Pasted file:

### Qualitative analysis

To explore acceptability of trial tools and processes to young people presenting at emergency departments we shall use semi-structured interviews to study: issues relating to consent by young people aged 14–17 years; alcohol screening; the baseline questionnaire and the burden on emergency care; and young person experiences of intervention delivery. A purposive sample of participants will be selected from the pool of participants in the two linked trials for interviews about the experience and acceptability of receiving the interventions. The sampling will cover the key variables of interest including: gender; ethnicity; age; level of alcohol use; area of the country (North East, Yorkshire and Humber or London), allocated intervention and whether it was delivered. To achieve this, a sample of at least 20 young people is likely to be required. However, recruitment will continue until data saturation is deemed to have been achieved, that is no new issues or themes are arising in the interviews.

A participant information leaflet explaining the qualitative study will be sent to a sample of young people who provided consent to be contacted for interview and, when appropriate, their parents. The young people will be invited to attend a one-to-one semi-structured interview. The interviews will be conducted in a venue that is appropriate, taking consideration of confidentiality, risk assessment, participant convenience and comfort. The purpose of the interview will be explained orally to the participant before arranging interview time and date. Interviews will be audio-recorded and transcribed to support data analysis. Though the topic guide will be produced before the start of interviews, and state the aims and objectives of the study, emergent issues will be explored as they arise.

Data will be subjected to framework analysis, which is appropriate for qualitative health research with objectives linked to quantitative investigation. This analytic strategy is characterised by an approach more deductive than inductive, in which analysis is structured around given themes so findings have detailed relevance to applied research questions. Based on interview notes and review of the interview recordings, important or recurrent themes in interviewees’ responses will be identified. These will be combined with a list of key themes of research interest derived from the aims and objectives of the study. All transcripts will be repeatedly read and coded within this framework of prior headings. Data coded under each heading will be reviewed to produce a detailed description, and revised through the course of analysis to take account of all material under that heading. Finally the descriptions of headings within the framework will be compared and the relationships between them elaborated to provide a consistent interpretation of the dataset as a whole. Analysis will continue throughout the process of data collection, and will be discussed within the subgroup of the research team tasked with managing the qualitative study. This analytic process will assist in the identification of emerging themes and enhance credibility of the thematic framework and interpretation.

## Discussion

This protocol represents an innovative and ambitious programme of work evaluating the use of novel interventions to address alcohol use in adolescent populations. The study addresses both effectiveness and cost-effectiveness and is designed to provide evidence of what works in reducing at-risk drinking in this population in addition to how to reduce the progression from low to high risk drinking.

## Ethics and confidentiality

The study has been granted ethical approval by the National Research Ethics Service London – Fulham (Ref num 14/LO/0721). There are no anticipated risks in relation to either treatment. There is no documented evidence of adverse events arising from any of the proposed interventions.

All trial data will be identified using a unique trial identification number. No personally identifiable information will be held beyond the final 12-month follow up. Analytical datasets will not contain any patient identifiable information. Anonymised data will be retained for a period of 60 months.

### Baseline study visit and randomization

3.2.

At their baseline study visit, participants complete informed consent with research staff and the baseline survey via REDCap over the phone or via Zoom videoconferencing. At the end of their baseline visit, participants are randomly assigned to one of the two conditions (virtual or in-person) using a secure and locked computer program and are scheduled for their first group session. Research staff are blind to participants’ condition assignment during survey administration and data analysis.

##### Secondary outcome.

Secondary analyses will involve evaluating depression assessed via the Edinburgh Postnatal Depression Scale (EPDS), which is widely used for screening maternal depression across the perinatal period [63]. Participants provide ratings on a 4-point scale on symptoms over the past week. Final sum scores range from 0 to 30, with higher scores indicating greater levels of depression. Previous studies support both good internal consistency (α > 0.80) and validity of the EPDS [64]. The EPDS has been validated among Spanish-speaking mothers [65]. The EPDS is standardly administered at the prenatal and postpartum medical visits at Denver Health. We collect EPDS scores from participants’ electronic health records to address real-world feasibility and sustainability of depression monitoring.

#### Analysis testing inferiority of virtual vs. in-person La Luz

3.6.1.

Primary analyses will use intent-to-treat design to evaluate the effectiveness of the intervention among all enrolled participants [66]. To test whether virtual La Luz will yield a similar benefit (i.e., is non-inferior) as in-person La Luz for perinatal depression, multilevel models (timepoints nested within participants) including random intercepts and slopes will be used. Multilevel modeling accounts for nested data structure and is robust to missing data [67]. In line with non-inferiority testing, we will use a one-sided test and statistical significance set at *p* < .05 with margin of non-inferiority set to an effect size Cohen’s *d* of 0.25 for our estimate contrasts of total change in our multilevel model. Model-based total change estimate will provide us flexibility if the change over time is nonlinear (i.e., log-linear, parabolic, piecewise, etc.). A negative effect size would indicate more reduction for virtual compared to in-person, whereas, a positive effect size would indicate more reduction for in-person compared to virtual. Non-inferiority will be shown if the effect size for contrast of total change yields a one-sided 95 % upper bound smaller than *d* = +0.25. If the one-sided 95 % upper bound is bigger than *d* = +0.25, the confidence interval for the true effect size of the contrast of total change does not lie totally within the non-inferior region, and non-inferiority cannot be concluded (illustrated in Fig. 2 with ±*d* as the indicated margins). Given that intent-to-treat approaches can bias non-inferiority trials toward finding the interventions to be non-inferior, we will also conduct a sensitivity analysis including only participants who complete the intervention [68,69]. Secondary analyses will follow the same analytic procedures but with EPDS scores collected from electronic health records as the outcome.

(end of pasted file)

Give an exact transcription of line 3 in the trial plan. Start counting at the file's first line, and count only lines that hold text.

A participant information leaflet explaining the qualitative study will be sent to a sample of young people who provided consent to be contacted for interview and, when appropriate, their parents. The young people will be invited to attend a one-to-one semi-structured interview. The interviews will be conducted in a venue that is appropriate, taking consideration of confidentiality, risk assessment, participant convenience and comfort. The purpose of the interview will be explained orally to the participant before arranging interview time and date. Interviews will be audio-recorded and transcribed to support data analysis. Though the topic guide will be produced before the start of interviews, and state the aims and objectives of the study, emergent issues will be explored as they arise.